• xrunner2xrunner2 Posts: 3,062
    Just before going bankrupt, GM gave us Solstice and Sky. These cars reportedly had many problems and the divisions that produced them, Pontiac and Saturn, were eliminated by GM.
  • uplanderguyuplanderguy Kent, OHPosts: 7,494
    edited January 2013
    No offense xrunner, but you really need to read some histories on the Monza and the Mustang and which spawned what, and on the explosion of the compact car market in the U.S. at that time.

    BTW, the only problem I ever heard about the Solstice and Sky was that the top was clunky.

    Lots of revisionist history going on here lately.
  • xrunner2xrunner2 Posts: 3,062
    Nothing in history showing a connection between Corvair and the original 1965 Mustang which went on sale in Spring of 1964. Mustang is more of Ford's idea for the creation of a brand new market segment. If anything, Mustang was Ford's affordable answer to higher priced "real" sports cars from Great Britain of that era. Such as Jaguar XKE. Two years later, GM answered with Camaro and Firebird.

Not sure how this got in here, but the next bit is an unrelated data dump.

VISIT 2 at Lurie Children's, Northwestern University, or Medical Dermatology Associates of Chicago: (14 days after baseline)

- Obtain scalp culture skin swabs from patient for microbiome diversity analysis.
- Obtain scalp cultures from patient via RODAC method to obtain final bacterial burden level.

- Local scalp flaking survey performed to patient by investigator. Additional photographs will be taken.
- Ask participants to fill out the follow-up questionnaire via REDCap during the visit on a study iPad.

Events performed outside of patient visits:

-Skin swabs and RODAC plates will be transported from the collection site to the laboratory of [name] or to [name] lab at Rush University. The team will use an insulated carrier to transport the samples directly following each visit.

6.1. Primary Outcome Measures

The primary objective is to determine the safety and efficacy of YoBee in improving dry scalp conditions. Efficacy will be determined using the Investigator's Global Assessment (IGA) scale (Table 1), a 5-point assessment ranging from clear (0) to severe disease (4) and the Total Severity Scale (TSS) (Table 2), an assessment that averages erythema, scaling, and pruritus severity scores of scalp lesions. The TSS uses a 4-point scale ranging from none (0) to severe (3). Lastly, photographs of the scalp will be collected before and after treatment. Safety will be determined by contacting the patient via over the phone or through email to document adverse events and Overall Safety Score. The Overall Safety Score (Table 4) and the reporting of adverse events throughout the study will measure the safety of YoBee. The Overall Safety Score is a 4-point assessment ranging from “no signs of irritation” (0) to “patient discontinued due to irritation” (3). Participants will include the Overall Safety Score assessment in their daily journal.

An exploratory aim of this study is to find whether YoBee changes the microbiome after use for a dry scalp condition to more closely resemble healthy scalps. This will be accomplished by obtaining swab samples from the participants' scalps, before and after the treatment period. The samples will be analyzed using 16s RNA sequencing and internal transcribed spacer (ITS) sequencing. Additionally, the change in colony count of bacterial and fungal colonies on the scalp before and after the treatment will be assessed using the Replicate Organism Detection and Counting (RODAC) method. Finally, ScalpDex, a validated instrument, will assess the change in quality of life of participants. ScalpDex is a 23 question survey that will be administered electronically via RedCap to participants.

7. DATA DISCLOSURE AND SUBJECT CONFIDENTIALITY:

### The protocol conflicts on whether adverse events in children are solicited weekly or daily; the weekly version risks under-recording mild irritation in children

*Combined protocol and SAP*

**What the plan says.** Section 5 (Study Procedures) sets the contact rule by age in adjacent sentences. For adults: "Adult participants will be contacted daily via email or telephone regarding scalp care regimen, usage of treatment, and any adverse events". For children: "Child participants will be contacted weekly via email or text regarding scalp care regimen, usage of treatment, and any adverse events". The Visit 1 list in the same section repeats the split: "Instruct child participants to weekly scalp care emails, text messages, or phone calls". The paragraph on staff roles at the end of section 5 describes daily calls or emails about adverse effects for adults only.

Chrysler/Plymouth introduced the Plymouth Barracuda sporty compact based on the Valiant about the same time that the Mustang went on sale. It too was front engine, rear drive. No connection to the Corvair.
  • uplanderguyuplanderguy Kent, OHPosts: 7,494
    edited January 2013
    Nothing in history showing a connection between Corvair and the original 1965 Mustang which went on sale in Spring of 1964

    That may be the most ridiculous statement I've read on this forum...and there have been plenty...maybe only outdone by the Mustang being influenced by the Jaguar XK-E. Note to xrunner: The Mustang was a Falcon underneath.

    I'm done with this particular discussion. It's getting deep in here.